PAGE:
Those familiar with Einstein's earliest years may be thinking that he was no child prodigy. Einstein apparently did not speak until he was four or five years of age. But I am not dealing here with all aspects of prodigious achievement. Rather, I wish to draw attention to the crucial importance of the state of a body of knowledge, including its codability and communicability at a given moment in historical time. Of note in this connection is the fact that Einstein's field was physics, in which truly prodigious early achievements, at least as I define them, have not occurred. Einstein was no prodigy, but his field is one in which early prodigious achievement is unheard of. Nonetheless, Einstein's achievements in physics were built upon existing theory and existing facts. Thus, the occurrence of remarkable achievement within a field by a young child depends in part on the existence and transmission of a highly evolved and economically communicable domain of knowledge.
Taking chess as an illustration, the amount, abstractness, and complexity of knowledge required to play adult-level chess is enormous. The probability that an individual would be able to learn enough to play sophisticated chess games by the age of six or seven years, as was the case, for example, with Bobby Fischer and for some of the children in our study, is virtually nil. The chess players in this study, for example, picked up the game with little instruction and achieved considerable skill before the age of six. To deny the obvious gifts of such early achievers requires massive distortion of the facts. But to ignore the importance of a highly distilled and efficiently communicable body of knowledge is equally partsighted. Bobby Fischer learned to play chess when he was about six. From that year on, however, Fischer read hundreds of books about chess, had intensive formal instruction during his teens, and reached the rank of Grandmaster when he was fifteen-a remarkable achievement to be sure, but one which took more than nine years to accomplish.
Thus, early prodigious achievement should be seen as the occurrence in time and space of a remarkably preorganized human being, born during perhaps the optimal period and educated in the precise manner most likely to enable the individual to interact optimally with a highly evolved field of knowledge. In other words, a coincidence occurs, more remarkable even than the awesome talents that make it possible. The subtle, delicate coordination of elements of human potential and cultural tradition is to me even more dazzling than the achievements attributed to various individuals. It is more dazzling because the same processes that are responsible for all human development are responsible for early prodigious achievement, as we shall see in later sections of this chapter.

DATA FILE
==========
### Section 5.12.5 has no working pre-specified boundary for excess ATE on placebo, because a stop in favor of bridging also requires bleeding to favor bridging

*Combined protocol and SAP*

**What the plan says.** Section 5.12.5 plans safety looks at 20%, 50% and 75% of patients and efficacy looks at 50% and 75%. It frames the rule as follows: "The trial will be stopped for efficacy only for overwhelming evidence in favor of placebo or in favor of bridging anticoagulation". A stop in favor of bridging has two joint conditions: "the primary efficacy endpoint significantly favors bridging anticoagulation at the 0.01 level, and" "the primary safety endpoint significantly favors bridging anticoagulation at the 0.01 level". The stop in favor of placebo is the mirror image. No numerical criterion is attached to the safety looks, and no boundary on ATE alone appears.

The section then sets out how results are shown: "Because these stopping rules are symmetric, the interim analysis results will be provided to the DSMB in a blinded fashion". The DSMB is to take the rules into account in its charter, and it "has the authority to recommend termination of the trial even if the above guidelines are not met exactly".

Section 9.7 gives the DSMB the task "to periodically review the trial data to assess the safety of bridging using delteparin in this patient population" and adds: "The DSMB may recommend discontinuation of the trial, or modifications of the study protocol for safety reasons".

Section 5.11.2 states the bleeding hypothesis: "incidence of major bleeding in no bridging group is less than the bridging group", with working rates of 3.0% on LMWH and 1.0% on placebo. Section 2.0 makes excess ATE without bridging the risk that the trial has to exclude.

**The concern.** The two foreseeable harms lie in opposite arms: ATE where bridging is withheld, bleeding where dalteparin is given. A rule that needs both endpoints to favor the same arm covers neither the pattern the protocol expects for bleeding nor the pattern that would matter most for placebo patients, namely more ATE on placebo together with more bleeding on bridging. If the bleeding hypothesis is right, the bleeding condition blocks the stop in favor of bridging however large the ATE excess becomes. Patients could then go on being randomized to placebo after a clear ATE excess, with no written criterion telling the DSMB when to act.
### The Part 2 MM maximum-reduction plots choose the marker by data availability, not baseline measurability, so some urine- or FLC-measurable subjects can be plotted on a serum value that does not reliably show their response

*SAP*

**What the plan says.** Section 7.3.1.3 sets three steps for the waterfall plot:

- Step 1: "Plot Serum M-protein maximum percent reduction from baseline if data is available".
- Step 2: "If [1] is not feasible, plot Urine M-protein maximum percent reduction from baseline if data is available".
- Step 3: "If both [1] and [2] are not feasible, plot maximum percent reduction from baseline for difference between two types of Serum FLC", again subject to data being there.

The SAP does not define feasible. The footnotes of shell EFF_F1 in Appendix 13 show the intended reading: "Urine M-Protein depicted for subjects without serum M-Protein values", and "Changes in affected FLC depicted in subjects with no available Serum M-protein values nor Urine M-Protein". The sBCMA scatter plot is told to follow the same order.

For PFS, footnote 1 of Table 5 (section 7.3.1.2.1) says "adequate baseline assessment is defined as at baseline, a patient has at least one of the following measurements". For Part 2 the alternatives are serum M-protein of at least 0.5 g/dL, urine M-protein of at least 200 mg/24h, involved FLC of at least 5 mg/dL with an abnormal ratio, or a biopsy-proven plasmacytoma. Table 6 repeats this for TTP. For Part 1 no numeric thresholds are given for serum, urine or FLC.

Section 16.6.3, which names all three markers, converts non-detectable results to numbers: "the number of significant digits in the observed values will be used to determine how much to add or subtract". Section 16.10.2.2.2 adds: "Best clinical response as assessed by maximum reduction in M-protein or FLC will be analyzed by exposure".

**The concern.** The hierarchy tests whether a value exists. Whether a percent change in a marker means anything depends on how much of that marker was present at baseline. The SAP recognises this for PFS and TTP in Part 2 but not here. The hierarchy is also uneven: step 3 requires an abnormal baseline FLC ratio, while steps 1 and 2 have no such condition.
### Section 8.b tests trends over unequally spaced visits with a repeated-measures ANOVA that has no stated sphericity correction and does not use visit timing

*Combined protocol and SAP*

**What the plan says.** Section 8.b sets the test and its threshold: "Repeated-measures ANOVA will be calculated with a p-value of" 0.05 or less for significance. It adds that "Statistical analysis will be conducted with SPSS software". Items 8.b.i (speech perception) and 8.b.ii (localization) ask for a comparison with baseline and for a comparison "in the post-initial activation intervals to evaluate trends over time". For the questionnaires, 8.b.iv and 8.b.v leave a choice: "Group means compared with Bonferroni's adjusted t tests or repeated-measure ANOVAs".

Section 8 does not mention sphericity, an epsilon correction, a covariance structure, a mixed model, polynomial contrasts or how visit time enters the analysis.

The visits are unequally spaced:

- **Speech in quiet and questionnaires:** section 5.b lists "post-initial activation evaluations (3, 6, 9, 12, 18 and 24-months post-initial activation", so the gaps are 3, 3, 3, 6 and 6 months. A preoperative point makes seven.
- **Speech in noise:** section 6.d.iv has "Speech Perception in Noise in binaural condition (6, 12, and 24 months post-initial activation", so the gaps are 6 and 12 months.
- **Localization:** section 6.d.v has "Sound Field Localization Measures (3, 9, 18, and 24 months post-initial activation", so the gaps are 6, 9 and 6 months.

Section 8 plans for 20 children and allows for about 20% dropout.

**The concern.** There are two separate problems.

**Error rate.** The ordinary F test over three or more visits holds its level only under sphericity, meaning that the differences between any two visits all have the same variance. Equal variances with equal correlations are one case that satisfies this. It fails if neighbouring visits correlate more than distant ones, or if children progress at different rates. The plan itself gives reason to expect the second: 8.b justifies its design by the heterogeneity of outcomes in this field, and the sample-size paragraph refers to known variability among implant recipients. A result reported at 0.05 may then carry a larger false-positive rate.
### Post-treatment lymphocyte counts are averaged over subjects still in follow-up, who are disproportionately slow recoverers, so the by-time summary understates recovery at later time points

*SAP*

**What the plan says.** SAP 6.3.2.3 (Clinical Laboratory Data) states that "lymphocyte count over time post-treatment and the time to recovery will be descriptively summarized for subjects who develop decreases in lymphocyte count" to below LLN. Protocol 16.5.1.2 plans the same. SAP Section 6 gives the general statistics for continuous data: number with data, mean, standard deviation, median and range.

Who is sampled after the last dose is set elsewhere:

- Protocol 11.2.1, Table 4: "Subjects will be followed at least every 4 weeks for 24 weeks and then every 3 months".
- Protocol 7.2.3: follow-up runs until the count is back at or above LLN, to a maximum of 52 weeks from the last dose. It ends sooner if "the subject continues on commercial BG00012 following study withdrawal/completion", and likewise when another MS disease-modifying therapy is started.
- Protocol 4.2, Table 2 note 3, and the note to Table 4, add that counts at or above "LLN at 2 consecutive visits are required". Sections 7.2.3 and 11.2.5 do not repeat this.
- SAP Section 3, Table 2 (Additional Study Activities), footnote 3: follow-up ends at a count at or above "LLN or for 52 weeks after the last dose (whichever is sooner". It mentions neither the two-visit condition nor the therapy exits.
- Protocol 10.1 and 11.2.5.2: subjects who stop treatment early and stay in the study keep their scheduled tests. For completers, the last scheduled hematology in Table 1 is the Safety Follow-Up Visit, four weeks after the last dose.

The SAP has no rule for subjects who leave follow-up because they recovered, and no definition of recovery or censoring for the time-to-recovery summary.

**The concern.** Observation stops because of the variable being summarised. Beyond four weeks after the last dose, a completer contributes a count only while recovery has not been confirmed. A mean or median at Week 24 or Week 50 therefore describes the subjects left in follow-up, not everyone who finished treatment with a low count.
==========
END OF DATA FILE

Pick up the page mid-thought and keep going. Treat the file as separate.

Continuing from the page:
If it is true that an optimal match of individual talent to specialized environment is highly improbable, then over evolutionary time there are likely to have been many other individuals, preorganized for one purpose but born at a moment in time or in a place where their unique organization had no appropriate environment through which to express itself. Therefore, when we see a natural experiment of the sort we typically refer to as a "child prodigy," what we are actually seeing is an astonishing but predictable coincidence. As with any random process, early prodigious achievement is no more nor less probable than any other combination of human and cultural factors interacting across a few moments of evolutionary time.
Early Prodigious Achievement: A Research StudyFor the past two years, three individuals have been studied in our research. All were under the age of ten at the beginning of the study and are without question extremely gifted. These three children meet the demanding criterion of early prodigious achievement set for the study, namely, that each child performs in his chosen field at the level of an adult professional before the age of ten. The study has two aspects: one is educational, the other psychological. The educational aspect deals with the process through which a child prodigy is prepared to practice his craft. As mentioned earlier, even in the most extreme cases on record, intensive education over several years is required in bringing the talented child to full bloom as a master practitioner. To glimpse this process, considerable amounts of time have been spent with the teachers of chess and music composition who guide the three subjects in the study. More than thirty lessons have been observed; about a dozen sessions have been recorded on tape; tournaments, recitals, and concerts have been attended; and the families and teachers of the young subjects have been interviewed.
Although it is too early to report many findings from the educational phase of the project, a few things stand out strikingly:
There is much that these highly specialized teaching situations can tell us about teaching in general. The psychological aspect of the research is intended to shed light on early prodigious achievement as a developmental phenomenon, while at the same time illuminating certain aspects of developmental processes in general. For this purpose, it is necessary first to show that early prodigious achievement is indeed developmental, sharing certain attributes with other developmental phenomena. The research project illustrates the point that early prodigious achievement is a developmental phenomenon, but not quite the kind of phenomenon that Piagetian theory would tend to suggest.
Some years ago Kluckhohn and Murray wrote: "Everyone is in certain respects (a) like all other men, (b) like some other men, and (c) like no other man."13 These observations can be used as a point of departure from which to show how early prodigious achievement is (a) like all other developmental phenomena, (b) like some other developmental phenomena, and (c) like no other developmental phenomenon.